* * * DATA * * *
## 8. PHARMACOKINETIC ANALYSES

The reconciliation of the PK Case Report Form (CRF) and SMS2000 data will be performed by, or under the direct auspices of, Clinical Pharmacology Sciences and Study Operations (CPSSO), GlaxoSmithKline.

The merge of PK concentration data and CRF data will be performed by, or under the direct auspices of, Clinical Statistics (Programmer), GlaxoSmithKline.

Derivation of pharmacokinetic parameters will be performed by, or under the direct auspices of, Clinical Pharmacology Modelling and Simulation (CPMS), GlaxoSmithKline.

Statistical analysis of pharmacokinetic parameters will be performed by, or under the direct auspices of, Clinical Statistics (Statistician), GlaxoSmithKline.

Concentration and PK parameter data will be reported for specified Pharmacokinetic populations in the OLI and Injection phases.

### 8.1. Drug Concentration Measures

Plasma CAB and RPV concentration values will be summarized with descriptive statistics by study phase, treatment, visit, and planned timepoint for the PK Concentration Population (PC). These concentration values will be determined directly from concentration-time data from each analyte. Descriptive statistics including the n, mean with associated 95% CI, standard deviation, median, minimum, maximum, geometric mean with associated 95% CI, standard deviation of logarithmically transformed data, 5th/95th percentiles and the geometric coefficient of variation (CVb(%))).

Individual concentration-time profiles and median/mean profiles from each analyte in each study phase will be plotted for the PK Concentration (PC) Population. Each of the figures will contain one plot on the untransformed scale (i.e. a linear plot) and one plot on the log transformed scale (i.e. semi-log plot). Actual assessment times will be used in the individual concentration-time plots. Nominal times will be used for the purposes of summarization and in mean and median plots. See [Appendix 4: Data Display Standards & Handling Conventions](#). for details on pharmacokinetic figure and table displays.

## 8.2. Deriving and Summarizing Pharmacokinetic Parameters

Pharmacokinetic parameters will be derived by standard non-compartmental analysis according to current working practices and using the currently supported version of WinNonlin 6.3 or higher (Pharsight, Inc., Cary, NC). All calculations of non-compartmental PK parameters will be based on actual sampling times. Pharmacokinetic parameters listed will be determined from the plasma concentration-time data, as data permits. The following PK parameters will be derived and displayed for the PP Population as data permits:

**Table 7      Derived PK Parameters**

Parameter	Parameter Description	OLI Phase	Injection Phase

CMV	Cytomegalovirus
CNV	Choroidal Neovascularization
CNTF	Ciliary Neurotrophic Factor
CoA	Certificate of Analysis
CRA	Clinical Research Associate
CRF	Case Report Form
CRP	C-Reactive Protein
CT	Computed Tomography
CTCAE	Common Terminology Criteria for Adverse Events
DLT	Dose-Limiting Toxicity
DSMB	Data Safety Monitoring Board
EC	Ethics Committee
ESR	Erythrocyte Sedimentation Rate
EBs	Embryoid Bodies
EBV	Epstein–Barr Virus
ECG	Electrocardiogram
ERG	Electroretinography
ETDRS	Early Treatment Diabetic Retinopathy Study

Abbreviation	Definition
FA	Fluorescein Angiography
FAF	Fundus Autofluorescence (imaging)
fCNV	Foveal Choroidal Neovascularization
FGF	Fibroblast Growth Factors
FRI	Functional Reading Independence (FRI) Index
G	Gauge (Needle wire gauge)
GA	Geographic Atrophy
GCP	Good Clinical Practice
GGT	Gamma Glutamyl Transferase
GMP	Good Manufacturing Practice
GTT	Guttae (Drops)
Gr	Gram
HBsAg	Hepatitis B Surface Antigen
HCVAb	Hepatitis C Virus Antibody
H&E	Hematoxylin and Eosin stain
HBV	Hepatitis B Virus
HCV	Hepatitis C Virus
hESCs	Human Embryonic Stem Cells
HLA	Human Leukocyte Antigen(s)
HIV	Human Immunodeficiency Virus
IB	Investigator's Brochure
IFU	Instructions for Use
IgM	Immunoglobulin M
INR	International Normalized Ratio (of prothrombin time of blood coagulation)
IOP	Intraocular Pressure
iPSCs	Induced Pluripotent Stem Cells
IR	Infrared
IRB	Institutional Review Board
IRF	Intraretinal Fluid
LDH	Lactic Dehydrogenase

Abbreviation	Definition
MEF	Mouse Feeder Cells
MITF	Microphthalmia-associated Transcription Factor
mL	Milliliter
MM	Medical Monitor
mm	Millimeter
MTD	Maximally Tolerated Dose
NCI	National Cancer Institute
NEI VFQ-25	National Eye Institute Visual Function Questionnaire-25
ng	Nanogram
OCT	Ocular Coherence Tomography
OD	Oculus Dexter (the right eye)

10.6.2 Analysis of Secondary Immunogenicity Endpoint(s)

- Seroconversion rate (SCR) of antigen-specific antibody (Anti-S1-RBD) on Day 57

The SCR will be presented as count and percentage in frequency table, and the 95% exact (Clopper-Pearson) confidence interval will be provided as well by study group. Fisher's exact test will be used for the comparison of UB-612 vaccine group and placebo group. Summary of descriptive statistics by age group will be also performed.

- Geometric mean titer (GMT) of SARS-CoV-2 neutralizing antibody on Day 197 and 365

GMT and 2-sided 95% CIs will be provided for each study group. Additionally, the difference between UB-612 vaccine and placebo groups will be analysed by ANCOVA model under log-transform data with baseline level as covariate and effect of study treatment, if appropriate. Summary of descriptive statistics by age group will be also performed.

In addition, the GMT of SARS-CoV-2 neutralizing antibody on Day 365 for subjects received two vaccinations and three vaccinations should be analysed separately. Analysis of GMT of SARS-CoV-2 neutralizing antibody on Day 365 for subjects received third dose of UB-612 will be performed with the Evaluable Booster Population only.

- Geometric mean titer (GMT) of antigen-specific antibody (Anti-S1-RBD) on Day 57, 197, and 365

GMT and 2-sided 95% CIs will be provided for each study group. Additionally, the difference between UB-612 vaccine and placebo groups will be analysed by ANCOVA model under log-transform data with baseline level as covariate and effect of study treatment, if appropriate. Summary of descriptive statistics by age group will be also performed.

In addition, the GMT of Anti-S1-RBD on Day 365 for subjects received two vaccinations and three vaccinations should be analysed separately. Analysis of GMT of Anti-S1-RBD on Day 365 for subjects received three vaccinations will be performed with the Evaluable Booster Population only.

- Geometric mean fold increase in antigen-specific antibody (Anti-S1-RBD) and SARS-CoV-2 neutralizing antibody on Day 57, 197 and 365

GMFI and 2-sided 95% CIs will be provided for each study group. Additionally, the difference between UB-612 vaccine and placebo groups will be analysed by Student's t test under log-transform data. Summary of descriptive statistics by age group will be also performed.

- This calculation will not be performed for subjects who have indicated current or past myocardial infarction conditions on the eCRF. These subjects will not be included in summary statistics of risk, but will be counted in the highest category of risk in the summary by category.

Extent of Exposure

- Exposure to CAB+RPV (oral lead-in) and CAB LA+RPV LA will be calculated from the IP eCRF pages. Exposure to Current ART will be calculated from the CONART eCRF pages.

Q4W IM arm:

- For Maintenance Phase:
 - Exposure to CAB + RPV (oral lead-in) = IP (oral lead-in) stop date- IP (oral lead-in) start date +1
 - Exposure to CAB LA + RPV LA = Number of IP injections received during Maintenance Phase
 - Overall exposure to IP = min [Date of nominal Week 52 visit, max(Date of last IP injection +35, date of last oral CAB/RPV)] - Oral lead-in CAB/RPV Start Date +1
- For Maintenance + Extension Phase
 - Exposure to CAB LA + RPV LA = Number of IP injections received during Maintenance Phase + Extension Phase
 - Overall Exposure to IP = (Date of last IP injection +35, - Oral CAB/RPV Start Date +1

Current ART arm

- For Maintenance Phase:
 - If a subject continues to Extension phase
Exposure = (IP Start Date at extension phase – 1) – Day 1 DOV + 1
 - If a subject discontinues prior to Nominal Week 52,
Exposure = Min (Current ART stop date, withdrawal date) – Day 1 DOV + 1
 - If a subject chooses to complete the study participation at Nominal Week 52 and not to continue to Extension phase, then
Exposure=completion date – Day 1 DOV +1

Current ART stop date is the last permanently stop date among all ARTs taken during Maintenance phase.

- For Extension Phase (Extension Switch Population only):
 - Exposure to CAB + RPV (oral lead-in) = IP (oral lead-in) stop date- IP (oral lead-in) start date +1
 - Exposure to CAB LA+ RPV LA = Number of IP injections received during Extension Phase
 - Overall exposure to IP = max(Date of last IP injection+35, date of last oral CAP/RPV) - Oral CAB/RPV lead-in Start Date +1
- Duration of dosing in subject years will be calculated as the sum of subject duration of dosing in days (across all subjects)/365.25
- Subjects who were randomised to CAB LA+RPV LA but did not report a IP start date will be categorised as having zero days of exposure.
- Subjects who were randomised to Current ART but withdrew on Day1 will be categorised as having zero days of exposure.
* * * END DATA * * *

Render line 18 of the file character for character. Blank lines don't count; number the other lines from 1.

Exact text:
CRA	Clinical Research Associate